National Alliance wants flat rate for electricity

POSTED: 07/14/11 12:19 PM

St. Maarten – Leader of the National Alliance (N.A.) William Marlin has said his party would ideally like to see a flat rate for electricity, instead of the mixed tariff that utility company GEBE currently uses. This is the party’s latest contribution to the discussion on how best to deal with high bills the utility company has been sending consumers.

“We want a flat rate for electricity so people can know exactly what they are paying,” Marlin said at a press conference.

GEBE’s tariff is divided into one part consumption and one part fuel clause. At the moment consumers at every level are dealing with charges on the fuel clause side that are two to three times the amount of their consumption. It has also emerged that the company is charging customers for inefficiencies like water leakages and fuel losses. The Minister of Tourism, Economic Affairs, Transportation and Telecommunications Franklin Meyers wrote the company on June 15 and said that government had given conditional approval to the new tariff structure per August 1. The condition for acceptance is that GEBE would only charge consumers for the purchase of the fuel and remove all charges related to the company’s own inefficiencies.

Marlin does not believe it is “altogether wrong” for the GEBE to include the inefficiencies, but he does agree that the company has gone too far.

“It should not be that the company makes that profit to the point where it leads to people at every level complaining about the costs,” Marlin said.

“If we look at the fact that GEBE collected 20 million in profit in 2009 and we assume that it was the same for 2010 and already they are on course to have that same amount of profit in 2011 we believe our motion to give a 50 percent reduction for six months would have given the people some relief and allow for a realistic pricing structure to be agree on,” Marlin added.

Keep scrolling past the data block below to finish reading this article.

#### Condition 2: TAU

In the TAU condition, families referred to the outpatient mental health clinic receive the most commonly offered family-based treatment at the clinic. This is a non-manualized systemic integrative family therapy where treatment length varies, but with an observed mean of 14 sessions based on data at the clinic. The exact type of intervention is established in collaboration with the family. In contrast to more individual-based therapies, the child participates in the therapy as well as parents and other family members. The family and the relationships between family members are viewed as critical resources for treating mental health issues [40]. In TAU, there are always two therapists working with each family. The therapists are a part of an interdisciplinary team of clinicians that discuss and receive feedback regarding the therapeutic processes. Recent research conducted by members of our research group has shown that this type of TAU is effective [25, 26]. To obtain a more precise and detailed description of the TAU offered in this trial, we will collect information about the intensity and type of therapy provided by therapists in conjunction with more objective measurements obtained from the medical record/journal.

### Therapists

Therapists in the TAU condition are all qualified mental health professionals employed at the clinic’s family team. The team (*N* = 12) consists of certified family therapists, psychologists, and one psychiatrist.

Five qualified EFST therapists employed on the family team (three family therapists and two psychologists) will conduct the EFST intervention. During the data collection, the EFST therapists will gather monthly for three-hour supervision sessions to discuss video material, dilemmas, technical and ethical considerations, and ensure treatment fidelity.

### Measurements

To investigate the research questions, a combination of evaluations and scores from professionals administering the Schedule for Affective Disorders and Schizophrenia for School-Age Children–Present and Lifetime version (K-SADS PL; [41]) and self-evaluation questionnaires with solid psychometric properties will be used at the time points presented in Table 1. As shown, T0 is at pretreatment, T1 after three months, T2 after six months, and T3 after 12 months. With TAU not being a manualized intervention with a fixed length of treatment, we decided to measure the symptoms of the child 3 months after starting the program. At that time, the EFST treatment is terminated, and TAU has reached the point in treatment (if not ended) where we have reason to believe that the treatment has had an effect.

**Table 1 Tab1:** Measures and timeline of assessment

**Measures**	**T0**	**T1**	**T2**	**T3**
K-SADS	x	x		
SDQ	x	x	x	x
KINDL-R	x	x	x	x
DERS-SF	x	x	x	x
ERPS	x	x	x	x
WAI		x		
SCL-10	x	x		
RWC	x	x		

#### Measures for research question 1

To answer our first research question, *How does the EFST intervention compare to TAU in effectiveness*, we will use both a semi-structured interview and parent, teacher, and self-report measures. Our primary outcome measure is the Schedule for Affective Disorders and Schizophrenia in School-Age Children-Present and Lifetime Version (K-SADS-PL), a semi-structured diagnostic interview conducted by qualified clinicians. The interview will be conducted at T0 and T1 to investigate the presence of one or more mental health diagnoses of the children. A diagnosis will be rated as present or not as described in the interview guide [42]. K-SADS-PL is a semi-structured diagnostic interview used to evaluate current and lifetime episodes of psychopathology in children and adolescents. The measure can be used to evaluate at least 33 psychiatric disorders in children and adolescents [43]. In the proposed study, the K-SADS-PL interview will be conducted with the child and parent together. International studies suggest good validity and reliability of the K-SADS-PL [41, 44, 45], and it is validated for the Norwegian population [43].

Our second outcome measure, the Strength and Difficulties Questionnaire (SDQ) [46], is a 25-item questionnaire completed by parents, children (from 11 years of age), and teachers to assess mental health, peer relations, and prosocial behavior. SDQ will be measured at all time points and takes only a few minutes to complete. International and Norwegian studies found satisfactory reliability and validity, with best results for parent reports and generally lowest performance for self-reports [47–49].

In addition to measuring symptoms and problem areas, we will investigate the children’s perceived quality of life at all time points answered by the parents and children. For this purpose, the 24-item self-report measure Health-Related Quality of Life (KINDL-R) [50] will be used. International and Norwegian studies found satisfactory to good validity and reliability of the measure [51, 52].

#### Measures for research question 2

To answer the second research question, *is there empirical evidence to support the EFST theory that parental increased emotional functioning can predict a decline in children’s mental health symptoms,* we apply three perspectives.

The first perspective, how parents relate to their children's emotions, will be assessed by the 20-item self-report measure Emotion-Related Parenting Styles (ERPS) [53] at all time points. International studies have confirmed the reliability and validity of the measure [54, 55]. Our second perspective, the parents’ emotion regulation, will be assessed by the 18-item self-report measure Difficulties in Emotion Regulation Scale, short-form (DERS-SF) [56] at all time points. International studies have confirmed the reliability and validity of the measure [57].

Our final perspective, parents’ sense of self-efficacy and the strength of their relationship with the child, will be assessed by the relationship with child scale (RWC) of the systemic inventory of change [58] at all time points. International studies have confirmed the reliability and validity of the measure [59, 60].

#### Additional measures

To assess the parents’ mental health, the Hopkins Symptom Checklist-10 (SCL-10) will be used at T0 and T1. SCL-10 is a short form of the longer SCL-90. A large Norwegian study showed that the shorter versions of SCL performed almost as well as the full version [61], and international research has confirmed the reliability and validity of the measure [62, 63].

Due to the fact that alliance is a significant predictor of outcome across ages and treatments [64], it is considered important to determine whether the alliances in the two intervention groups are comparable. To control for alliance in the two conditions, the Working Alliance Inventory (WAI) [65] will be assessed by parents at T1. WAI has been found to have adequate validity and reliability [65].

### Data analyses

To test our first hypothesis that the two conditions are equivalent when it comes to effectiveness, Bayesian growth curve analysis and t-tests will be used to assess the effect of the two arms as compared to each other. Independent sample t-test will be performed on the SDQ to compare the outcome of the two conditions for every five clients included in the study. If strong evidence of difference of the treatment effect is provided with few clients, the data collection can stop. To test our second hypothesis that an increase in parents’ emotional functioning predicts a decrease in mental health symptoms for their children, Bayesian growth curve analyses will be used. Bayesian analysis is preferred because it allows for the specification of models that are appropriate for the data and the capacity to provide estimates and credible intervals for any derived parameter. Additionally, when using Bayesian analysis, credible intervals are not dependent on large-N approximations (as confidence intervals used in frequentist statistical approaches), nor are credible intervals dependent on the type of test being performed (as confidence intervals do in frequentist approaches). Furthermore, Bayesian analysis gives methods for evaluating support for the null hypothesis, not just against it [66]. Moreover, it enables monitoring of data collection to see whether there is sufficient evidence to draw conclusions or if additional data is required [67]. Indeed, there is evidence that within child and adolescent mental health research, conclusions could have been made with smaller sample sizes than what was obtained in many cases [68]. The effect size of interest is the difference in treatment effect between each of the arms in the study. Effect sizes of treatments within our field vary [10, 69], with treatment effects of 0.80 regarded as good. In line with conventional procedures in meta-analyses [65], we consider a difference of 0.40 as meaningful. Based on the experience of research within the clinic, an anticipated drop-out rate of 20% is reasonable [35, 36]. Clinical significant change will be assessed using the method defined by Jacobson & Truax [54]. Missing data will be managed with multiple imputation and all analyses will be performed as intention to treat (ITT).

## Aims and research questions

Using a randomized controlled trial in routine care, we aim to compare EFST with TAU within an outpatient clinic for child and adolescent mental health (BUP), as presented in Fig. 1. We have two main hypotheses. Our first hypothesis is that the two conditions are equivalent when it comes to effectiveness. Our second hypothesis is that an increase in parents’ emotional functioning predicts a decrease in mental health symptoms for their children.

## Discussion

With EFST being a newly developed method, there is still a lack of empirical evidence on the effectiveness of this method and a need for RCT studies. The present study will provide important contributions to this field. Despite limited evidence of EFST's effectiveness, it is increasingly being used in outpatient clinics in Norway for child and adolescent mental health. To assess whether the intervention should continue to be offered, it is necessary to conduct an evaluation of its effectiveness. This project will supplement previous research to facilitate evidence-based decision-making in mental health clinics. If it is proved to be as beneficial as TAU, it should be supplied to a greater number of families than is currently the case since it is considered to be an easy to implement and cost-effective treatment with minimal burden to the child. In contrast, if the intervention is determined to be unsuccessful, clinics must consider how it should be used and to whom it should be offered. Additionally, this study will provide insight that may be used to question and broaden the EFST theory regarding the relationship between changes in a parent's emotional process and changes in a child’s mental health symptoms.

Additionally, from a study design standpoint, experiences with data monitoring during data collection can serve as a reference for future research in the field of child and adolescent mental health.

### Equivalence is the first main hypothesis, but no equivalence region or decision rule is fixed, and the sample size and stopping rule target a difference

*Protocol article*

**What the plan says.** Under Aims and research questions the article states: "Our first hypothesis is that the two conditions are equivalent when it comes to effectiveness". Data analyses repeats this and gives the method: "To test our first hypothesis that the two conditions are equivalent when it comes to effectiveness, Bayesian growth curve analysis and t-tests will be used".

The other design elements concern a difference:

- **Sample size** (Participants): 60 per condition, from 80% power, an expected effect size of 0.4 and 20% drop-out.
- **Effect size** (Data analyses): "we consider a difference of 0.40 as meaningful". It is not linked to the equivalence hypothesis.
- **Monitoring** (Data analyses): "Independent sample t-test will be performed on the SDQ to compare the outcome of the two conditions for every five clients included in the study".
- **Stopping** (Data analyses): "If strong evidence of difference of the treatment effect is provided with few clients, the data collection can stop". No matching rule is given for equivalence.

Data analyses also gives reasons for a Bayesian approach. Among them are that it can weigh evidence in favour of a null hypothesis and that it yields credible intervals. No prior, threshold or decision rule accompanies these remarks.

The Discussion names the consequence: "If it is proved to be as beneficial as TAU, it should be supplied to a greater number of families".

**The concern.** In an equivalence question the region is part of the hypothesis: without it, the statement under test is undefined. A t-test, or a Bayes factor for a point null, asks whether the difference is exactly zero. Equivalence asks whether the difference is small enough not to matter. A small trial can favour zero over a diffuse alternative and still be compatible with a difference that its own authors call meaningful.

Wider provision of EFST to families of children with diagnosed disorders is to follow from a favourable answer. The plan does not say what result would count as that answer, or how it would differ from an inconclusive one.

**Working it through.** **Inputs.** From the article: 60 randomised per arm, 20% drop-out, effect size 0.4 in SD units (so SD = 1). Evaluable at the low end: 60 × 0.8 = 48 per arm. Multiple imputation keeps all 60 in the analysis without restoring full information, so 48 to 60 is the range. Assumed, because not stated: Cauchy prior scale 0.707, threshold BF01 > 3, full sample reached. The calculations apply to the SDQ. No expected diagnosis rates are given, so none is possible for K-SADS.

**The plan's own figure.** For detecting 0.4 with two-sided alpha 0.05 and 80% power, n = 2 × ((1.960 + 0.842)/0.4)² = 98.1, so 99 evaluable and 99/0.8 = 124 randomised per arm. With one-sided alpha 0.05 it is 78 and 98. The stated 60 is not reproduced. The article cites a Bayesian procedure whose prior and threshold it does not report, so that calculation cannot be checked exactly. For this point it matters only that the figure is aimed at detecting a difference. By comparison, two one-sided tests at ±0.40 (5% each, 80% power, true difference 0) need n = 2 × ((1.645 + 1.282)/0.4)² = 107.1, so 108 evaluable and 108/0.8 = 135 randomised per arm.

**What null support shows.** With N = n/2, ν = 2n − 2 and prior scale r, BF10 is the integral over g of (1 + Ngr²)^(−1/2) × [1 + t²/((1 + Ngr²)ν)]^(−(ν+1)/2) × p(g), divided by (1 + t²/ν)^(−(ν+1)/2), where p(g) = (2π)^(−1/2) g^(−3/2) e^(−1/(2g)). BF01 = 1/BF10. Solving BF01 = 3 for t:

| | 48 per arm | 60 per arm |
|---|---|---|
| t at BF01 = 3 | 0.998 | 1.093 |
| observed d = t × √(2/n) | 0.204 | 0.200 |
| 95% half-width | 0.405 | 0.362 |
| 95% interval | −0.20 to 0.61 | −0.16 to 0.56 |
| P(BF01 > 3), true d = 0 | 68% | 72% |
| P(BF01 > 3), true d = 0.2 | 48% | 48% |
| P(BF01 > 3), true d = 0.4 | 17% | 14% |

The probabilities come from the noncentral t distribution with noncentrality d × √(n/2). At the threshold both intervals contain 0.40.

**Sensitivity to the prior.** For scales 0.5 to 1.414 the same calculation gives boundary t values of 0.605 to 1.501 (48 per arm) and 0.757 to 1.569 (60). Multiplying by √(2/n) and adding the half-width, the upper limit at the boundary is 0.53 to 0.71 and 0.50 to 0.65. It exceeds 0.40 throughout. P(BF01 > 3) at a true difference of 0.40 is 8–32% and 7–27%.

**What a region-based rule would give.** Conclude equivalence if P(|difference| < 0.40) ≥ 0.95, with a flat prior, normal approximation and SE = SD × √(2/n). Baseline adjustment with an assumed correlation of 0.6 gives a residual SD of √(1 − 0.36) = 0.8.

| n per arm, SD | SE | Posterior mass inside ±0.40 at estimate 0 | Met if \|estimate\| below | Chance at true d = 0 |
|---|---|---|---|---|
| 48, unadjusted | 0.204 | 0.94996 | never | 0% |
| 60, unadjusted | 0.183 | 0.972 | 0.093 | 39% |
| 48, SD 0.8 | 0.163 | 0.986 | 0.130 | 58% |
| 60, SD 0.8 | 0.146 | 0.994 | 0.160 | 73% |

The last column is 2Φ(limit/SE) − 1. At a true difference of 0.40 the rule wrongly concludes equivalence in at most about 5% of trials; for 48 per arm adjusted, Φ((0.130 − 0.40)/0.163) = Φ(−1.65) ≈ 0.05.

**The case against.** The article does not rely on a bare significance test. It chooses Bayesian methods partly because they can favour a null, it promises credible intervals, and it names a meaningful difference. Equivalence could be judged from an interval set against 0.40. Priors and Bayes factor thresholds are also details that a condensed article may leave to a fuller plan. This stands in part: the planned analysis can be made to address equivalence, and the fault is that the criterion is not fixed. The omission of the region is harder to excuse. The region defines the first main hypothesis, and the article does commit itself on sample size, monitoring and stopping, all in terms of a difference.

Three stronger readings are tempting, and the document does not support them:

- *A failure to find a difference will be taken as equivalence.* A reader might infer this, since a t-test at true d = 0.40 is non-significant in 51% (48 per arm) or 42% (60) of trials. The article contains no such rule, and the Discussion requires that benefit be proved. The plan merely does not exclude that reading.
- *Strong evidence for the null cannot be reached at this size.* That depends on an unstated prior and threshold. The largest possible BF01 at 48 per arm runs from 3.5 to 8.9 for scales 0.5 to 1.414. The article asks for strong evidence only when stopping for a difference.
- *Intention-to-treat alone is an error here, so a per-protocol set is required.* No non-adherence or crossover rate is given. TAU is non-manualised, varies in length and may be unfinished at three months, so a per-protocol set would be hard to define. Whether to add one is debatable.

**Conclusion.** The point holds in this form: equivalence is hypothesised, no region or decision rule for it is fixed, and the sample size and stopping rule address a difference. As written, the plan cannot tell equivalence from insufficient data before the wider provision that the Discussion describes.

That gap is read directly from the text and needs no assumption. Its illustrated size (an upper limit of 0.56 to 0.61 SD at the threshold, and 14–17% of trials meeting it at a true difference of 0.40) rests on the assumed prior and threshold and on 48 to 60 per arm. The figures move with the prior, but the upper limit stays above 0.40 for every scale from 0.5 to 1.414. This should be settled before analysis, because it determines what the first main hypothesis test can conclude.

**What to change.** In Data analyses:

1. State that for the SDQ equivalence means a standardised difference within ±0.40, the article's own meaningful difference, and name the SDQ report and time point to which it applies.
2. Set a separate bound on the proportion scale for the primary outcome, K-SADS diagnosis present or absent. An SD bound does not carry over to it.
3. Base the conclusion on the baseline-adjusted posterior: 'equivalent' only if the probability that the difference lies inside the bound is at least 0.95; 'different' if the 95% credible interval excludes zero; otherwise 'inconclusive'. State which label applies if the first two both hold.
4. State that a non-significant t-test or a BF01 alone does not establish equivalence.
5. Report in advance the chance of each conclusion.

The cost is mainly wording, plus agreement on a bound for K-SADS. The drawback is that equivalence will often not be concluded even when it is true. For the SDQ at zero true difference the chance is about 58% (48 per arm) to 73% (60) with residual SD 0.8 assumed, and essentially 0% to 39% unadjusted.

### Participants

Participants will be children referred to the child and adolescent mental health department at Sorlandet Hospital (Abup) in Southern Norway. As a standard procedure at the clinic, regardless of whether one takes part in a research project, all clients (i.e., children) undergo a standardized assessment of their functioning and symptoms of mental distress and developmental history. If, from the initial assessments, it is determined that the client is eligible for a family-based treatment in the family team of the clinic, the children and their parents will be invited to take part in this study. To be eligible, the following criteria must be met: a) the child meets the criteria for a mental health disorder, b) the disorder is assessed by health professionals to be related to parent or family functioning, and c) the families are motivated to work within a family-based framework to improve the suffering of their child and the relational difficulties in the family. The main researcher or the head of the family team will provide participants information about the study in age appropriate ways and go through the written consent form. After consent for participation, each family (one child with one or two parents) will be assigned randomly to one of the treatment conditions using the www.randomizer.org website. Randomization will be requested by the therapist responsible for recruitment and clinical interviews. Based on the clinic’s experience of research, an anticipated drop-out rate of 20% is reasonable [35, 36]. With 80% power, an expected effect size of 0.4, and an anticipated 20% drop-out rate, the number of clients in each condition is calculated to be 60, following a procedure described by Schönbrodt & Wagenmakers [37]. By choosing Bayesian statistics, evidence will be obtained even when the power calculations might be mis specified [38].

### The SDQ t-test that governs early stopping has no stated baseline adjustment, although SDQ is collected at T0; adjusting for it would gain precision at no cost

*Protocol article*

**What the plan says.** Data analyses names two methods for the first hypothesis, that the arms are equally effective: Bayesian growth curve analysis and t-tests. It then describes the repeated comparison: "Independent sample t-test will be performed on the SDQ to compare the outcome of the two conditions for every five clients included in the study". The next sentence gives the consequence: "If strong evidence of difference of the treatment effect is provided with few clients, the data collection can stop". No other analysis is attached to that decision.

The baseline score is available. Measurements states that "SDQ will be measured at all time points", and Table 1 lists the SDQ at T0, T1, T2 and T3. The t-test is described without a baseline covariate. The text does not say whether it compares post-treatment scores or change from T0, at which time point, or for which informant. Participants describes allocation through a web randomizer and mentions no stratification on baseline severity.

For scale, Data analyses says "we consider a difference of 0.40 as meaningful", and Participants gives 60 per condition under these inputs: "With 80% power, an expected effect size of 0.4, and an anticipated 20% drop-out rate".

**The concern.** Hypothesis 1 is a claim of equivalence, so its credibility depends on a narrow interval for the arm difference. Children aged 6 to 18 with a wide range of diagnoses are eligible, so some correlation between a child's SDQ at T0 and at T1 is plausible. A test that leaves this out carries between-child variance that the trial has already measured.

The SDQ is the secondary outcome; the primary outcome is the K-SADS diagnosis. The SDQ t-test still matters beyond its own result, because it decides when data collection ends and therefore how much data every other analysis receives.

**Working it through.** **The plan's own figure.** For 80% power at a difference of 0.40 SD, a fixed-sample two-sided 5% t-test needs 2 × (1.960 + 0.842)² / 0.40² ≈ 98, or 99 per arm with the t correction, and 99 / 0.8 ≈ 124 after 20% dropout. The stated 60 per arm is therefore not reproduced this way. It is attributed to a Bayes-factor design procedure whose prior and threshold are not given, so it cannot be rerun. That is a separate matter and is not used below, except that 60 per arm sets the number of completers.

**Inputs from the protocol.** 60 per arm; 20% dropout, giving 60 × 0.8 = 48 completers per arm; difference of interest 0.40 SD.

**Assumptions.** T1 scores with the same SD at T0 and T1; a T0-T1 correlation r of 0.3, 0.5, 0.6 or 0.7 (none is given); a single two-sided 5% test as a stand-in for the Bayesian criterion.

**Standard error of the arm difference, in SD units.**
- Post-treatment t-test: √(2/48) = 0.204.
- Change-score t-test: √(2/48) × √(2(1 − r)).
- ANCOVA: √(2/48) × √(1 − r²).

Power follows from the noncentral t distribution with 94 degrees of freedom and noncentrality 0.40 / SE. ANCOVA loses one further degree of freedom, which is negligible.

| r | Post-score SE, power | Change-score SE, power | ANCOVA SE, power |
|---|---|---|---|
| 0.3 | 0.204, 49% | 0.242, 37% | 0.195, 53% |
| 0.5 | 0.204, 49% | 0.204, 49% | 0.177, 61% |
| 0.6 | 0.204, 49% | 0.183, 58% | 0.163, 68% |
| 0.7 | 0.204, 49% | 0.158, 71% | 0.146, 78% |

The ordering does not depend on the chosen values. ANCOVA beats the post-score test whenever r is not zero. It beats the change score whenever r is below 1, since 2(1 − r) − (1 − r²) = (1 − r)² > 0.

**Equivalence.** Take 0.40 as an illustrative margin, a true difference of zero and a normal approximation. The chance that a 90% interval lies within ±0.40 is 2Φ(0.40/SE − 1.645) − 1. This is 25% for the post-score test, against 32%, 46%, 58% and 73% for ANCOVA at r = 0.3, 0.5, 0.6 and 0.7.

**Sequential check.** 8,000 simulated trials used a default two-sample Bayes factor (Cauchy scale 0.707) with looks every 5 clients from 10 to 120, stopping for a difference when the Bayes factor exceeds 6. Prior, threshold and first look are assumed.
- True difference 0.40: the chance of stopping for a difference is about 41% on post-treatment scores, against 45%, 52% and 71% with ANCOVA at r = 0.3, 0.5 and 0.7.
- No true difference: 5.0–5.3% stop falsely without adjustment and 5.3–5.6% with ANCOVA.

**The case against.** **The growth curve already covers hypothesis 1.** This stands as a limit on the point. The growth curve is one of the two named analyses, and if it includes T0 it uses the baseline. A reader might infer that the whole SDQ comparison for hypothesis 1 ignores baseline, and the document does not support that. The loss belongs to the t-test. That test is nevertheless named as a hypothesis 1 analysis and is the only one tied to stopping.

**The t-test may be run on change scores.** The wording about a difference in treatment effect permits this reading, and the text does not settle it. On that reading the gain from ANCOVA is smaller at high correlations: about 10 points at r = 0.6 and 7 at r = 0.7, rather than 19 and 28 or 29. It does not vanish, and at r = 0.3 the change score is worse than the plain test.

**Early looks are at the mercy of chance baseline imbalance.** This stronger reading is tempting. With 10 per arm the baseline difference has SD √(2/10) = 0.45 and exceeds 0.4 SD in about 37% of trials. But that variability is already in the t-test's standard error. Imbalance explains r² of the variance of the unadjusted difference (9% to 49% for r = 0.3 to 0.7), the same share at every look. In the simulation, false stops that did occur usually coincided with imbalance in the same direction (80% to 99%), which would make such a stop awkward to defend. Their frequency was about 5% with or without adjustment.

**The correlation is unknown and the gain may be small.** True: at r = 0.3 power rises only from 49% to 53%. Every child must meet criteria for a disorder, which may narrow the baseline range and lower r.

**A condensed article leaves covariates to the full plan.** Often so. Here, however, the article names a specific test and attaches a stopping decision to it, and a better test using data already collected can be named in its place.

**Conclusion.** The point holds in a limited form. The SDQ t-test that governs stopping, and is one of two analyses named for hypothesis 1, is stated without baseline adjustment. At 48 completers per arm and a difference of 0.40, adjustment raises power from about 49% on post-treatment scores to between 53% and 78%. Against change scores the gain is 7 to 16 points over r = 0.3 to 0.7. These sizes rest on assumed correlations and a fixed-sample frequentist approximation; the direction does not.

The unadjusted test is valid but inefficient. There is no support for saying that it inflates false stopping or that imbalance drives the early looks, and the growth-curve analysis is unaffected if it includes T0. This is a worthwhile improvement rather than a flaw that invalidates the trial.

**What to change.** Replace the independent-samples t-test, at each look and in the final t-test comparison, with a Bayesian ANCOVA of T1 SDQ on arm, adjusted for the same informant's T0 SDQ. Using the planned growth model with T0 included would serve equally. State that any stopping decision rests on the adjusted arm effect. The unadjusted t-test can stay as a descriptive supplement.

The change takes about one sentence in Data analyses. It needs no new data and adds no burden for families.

The N.A. leader is also convinced that there will never be a way for government to have the utility company completely remove the fuel clause from the bills that consumers get.

“Even if you get the company to take it off the invoice that people receive the company will simply incorporate it into the bill,” Marlin said.

His comments about removing the fuel clause is based on reports about a statement made by Prime Minister Sarah Wescot-Williams at the Council of Minister’s press briefing on July 6.

“Instructions have been sent four weeks ago by the Minister of Economic Affairs to sort of force a situation and instruct GEBE to cut out, unless they would have come up with a proposal – a feasible proposal – to cut out the fuel charge as it is right now completely. Those are the discussions that are taking place presently. I have not yet seen a proposal from GEBE to government – a feasible proposal – addressing the matter of the fuel charge, which is unacceptable the way it is and the way it’s going right now and so if no proposal comes that the government could say this is a feasible proposal then GEBE will have to carry out the instructions as given by the government of St. Maarten,” the prime minister said.

She later added, “The way that formula is applied and what it means today is unacceptable for government. We cannot continue like this. People’s salaries and wages do not change in such a way that it can be accommodated and payments to GEBE can be made. Even with so many people attempting to do with a decrease in consumption your bills are just skyrocketing and that is why government has been quite firm in its position about the fuel charge.”

Marlin said this statement made the prime minister sound as if she was on the campaign trail and was deceiving and misinforming the people.

“If you listen to the prime minister you would believe that the government has asked GEBE  to completely remove the fuel clause but the minister’s letter of June 15 states that government is giving conditional approval based to the new tariff structure in which the company cannot pass on its efficiencies in the new fuel clause. Government does not state it wants to drop the fuel clause and so the prime minister is taking the people of St. Maarten for a ride and now needs to come out and tell the truth,” Marlin said.

 

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